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Brexit inflation shock will hit poorest families twice as hard as the richest - IPPR

An increase in inflation following the dramatic fall in the pound will have a disproportionate impact on the poorest 10% of households, according to new IPPR analysis.

Using Treasury modelling of currency shocks, IPPR finds that a 2.3 percent increase in CPI will increase costs for the poorest households by 3.3 per cent, compared to a 1.6 per cent increase for the richest 10 percent of families.

Fig: Brexit driven inflation to hit the poorest households hardest

Costs of increased inflation on average household expenditure as a proportion of average disposable income by equivalised disposable income decile.



IPPR’s chief economist Catherine Colebrook said:

“Markets have responded to the news that the UK is to exit the EU by selling sterling assets, causing the pound to fall. This will be felt in higher costs on the high street in the coming months. Because poorer families spend a higher proportion of their disposable income, the poorest 10 percent of households will be hit the hardest by these developments.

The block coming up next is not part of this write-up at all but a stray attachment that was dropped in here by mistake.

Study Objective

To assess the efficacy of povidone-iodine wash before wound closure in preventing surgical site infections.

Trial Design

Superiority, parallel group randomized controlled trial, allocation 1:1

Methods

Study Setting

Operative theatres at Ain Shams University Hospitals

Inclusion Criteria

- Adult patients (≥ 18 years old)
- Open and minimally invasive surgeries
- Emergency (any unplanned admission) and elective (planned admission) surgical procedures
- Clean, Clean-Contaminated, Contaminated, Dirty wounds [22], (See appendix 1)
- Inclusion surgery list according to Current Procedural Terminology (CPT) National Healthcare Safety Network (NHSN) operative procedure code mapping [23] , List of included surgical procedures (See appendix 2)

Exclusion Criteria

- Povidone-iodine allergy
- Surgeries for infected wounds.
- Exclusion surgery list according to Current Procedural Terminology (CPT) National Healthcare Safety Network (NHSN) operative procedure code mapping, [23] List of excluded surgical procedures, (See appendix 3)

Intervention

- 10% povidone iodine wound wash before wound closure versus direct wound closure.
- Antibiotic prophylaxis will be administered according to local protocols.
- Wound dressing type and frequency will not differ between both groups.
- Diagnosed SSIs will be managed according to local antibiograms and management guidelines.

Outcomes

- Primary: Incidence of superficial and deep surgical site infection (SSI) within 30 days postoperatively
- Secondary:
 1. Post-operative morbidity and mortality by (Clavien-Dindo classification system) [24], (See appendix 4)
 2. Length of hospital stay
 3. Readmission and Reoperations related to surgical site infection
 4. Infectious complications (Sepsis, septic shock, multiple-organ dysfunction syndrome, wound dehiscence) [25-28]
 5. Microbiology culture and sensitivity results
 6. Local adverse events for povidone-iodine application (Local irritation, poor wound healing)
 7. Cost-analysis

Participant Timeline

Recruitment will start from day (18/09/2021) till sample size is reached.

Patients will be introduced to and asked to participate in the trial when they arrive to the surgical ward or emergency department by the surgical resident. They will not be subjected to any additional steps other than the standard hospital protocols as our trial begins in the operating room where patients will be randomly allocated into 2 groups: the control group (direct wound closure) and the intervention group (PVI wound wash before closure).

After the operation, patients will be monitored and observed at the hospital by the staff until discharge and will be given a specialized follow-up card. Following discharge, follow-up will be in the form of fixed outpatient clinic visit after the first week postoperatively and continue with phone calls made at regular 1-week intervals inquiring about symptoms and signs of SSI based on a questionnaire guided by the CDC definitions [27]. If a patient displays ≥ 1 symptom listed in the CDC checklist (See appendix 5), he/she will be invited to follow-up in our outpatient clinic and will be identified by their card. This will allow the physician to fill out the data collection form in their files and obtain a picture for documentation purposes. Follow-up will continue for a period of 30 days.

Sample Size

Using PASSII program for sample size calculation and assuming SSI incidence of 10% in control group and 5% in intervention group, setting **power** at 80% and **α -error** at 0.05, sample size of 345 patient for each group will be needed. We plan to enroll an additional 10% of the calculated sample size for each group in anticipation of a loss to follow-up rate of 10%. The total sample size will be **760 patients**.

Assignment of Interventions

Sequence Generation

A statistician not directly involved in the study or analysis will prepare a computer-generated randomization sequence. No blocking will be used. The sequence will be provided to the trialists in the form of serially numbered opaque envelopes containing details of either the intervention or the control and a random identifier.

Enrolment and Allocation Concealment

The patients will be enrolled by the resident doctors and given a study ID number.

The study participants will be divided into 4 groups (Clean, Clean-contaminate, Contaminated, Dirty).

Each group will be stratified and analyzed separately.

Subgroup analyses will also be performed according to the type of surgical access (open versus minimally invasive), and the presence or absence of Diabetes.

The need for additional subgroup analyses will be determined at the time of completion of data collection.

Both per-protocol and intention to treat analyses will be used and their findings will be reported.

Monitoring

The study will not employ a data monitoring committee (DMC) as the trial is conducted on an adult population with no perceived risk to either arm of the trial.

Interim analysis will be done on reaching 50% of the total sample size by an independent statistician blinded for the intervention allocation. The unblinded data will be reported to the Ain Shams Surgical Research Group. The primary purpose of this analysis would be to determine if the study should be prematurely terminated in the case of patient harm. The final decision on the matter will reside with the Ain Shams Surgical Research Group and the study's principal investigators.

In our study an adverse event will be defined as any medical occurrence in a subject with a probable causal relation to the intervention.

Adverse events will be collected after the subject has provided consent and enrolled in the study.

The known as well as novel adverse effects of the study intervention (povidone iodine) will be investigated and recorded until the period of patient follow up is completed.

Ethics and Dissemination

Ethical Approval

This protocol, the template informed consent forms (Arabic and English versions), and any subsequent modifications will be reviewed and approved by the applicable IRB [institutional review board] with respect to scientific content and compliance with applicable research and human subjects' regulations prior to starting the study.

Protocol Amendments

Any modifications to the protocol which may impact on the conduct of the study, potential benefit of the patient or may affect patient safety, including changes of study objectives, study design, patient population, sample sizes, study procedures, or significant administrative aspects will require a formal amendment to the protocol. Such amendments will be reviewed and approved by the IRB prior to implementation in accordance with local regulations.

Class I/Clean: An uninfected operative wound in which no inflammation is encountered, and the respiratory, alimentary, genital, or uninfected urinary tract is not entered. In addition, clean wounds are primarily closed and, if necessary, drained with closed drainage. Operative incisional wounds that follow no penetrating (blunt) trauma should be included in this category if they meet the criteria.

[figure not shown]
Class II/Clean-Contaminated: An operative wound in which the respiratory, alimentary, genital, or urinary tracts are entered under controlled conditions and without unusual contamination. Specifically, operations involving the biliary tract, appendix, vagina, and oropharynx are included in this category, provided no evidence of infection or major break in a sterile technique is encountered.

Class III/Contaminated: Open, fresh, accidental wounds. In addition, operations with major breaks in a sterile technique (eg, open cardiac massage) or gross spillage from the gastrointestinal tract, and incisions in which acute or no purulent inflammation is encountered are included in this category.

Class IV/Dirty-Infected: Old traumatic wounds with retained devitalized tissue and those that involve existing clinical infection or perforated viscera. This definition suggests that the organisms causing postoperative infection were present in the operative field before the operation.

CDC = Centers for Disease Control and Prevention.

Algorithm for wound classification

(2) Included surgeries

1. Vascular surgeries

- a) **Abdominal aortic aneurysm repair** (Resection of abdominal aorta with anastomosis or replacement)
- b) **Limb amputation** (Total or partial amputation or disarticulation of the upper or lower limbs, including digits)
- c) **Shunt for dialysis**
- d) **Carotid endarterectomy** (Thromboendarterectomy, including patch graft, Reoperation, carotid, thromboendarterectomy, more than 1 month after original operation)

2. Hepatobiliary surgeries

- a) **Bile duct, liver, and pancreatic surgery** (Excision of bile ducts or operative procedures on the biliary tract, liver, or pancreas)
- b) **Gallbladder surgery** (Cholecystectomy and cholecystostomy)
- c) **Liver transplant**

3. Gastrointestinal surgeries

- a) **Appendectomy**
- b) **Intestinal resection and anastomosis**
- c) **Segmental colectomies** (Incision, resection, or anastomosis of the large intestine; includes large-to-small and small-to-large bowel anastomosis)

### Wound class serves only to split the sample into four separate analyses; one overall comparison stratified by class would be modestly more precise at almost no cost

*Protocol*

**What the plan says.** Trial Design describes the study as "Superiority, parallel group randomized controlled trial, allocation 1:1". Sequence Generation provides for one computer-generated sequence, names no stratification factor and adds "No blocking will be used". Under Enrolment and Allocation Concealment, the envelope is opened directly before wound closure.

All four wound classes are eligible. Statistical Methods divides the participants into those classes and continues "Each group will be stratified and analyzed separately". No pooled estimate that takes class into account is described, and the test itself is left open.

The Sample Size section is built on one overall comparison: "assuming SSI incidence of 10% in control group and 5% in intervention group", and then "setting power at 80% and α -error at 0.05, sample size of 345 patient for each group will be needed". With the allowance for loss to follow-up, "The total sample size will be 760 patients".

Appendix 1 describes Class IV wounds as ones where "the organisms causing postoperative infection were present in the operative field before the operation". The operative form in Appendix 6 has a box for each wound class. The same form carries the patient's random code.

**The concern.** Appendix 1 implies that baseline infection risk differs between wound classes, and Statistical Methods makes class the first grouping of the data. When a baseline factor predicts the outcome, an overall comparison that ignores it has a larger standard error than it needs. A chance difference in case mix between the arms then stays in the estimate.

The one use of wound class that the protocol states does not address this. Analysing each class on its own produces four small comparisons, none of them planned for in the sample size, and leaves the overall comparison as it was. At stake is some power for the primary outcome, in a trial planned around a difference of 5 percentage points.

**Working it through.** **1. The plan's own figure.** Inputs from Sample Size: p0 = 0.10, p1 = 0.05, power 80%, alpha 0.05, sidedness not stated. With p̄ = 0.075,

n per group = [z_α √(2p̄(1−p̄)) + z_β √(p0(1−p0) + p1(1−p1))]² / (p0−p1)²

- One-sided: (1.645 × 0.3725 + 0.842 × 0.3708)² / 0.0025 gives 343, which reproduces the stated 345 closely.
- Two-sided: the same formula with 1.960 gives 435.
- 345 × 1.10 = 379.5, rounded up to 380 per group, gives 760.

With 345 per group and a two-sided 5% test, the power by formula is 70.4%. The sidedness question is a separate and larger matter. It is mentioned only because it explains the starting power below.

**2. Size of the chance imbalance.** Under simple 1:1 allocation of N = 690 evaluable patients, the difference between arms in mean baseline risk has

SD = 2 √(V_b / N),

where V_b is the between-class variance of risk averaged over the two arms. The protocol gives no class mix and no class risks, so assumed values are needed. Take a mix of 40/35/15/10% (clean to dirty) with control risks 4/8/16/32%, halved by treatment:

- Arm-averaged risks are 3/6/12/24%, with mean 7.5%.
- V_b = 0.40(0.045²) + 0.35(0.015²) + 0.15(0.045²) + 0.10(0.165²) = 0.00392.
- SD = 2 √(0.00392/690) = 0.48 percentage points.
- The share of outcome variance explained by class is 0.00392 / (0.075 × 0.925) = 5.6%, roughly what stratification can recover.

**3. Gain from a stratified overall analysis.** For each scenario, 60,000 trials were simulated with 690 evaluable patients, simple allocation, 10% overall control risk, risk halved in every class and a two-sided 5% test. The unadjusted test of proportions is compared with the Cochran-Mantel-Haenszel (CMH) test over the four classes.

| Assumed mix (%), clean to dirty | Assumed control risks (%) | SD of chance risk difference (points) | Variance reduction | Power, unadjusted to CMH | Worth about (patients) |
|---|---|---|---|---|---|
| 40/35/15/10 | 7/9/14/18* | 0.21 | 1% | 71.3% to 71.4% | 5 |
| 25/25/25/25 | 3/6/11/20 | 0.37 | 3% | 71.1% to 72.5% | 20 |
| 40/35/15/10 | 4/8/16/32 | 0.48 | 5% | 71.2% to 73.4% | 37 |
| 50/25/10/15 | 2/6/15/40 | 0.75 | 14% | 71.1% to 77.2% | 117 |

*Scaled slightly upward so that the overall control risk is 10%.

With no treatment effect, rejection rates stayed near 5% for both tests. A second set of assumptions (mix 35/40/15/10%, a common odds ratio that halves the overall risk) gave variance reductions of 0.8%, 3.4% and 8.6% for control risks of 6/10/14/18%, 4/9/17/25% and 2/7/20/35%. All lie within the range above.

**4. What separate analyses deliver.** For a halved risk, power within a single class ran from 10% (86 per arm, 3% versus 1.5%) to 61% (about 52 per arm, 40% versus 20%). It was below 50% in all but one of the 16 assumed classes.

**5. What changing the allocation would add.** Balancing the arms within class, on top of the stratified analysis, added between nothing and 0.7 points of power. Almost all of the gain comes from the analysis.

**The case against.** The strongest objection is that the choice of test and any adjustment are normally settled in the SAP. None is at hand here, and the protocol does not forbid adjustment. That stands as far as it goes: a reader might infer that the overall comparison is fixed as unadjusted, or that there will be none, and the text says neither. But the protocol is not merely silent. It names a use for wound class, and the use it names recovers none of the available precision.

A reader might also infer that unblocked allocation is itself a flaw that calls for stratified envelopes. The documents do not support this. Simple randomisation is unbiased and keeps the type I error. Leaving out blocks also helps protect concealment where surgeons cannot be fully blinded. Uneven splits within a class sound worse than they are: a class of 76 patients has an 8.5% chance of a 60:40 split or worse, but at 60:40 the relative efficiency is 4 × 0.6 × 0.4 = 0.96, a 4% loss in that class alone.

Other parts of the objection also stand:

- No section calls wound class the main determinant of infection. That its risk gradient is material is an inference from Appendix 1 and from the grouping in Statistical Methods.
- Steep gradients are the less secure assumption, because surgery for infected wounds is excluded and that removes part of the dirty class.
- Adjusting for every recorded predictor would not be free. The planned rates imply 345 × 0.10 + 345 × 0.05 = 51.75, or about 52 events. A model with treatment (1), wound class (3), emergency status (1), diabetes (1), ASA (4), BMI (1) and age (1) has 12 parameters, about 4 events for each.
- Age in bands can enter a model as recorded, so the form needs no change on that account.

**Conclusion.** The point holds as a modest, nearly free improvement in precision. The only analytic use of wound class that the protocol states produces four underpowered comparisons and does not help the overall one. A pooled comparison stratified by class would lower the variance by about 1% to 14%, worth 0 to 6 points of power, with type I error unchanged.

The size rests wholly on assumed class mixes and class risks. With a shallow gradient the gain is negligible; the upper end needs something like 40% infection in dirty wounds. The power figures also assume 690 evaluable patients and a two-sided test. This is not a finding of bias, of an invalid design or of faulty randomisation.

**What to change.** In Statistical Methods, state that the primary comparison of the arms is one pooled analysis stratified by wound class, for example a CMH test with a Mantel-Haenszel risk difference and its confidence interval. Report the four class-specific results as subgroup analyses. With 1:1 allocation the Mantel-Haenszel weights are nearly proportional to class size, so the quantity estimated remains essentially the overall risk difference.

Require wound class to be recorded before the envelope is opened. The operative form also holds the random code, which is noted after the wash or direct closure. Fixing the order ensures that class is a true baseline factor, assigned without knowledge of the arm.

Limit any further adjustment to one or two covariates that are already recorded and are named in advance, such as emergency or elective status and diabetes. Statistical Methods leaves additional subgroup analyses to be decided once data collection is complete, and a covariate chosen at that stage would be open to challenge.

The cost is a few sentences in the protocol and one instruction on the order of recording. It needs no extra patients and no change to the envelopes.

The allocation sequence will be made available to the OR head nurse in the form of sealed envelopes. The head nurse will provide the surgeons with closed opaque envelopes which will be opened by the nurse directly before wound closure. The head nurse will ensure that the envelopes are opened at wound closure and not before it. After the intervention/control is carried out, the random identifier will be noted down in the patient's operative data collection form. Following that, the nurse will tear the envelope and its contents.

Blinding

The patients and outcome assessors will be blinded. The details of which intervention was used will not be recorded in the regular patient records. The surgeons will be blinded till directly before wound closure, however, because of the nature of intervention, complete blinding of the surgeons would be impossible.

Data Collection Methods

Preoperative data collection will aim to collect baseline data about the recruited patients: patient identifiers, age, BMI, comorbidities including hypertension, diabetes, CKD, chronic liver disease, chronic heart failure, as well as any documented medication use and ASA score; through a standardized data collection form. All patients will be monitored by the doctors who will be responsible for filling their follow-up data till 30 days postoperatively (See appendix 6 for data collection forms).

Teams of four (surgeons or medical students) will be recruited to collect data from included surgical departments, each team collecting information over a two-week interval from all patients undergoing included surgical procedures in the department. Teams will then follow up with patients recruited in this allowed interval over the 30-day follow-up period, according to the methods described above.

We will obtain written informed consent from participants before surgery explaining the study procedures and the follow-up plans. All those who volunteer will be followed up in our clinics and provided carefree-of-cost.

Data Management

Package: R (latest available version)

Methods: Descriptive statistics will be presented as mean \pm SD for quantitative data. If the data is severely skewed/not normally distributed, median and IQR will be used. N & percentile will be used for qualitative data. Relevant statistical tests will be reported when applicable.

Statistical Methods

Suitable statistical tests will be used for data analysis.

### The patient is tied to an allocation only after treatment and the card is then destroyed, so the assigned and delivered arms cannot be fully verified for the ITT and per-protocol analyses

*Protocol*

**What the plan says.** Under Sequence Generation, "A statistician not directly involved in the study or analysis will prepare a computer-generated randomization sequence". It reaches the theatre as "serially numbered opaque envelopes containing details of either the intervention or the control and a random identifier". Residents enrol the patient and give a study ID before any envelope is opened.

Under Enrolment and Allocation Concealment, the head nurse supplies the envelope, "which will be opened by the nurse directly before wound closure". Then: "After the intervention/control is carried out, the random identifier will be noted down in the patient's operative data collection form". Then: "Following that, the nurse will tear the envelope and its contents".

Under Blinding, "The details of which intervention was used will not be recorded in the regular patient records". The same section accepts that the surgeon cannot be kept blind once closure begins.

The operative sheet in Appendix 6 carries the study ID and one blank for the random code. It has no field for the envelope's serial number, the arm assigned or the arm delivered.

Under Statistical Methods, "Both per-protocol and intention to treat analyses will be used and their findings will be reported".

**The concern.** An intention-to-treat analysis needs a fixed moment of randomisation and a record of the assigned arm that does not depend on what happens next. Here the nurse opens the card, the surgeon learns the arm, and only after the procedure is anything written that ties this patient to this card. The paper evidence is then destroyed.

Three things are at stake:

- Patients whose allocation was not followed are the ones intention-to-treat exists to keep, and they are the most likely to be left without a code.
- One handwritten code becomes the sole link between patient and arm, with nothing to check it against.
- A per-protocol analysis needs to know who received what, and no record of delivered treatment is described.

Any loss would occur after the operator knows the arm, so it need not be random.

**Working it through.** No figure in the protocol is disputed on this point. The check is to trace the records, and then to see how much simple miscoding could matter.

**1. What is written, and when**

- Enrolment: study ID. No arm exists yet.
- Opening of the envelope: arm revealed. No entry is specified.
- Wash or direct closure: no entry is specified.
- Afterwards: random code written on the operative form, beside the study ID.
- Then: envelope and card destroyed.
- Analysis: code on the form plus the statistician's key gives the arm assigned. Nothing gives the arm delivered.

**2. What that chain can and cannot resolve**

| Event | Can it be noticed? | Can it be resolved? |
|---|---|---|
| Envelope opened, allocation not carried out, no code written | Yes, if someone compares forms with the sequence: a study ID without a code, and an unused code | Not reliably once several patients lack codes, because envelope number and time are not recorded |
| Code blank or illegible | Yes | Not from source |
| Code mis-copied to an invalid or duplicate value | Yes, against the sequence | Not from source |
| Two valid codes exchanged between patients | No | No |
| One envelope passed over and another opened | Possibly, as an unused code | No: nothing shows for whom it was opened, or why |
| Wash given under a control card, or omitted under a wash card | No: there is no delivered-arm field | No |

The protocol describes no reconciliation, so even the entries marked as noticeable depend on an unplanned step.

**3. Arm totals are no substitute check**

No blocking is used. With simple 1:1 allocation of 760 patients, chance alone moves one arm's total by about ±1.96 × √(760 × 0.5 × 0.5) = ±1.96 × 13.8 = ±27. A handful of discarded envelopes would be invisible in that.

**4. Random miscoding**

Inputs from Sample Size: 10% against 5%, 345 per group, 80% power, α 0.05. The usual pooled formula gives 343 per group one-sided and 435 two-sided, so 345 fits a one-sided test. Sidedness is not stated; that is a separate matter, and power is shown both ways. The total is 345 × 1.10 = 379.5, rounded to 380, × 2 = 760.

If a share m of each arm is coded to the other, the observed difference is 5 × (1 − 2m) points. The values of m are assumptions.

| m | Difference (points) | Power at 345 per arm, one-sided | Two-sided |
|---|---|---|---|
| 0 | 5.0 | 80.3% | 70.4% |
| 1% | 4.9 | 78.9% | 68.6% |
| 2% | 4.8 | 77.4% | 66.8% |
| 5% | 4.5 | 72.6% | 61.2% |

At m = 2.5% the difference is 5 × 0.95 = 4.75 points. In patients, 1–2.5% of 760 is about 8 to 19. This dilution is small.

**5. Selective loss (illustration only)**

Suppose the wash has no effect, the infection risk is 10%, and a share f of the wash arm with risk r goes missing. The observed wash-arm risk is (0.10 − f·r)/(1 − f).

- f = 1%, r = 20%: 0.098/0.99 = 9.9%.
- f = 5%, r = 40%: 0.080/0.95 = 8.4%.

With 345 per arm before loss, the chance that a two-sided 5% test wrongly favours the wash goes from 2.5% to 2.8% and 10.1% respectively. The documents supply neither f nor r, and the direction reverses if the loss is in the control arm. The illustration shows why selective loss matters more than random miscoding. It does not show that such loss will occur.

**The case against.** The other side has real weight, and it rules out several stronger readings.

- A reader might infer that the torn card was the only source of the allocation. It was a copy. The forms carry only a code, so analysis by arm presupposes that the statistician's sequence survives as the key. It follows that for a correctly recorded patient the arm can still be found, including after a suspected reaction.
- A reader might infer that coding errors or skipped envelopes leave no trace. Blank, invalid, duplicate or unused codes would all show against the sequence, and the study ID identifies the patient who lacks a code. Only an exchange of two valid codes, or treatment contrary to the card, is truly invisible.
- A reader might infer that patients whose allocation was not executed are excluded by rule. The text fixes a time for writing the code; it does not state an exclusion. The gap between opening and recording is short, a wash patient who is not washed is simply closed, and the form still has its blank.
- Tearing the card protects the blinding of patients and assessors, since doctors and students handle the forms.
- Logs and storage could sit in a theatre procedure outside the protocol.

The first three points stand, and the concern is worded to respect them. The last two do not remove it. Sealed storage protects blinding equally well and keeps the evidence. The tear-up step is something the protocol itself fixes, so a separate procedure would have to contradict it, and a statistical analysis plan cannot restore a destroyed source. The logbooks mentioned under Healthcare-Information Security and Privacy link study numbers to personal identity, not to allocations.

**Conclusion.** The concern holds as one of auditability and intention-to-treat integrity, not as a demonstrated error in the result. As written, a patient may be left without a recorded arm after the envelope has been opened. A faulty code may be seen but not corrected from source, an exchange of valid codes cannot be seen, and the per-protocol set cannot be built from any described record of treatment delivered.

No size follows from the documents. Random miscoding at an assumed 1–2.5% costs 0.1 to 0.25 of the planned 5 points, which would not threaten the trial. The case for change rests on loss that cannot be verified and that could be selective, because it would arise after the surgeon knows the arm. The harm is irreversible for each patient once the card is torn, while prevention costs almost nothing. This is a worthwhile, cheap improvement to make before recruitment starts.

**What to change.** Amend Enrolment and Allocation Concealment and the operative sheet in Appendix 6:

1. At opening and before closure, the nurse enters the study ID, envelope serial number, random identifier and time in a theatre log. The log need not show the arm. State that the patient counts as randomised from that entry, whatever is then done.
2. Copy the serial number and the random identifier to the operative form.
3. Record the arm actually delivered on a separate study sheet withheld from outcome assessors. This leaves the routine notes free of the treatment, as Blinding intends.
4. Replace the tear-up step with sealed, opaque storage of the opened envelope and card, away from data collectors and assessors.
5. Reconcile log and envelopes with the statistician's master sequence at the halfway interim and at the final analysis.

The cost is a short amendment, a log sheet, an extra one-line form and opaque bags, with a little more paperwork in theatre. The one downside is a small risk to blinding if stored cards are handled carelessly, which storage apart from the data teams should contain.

"In the weeks and months following this initial financial market reaction, we will be hit by the perfect storm of reduced consumer spending power; a reduction in business investment as businesses put their plans on ice; and the heightened risk of a downturn across Europe.

“The priority for the UK government now should be to work quickly to secure continued access to the single market – from an economic perspective this is the most important thing we can do to shore up confidence and avoid an economic blip becoming an all-out recession.”

Notes to Editors:

  1. Average household expenditure by equivalised disposable income decile is sourced from Table 3.1E of the ONS ‘Family Spending: 2015 Reference tables’ LINK
  2. Average household disposable income by equivalised disposable income decile is sourced from the ONS ‘The effects of taxes and benefits on household income, reference tables’ LINK
  3. Average household expenditure has been inflated in line with the HMT’s core scenario for a shock to CPI of 2.3 percentage points within one year of a vote to leave the EU. The resulting cash increase in expenditure has been presented as a proportion of average household income. LINK
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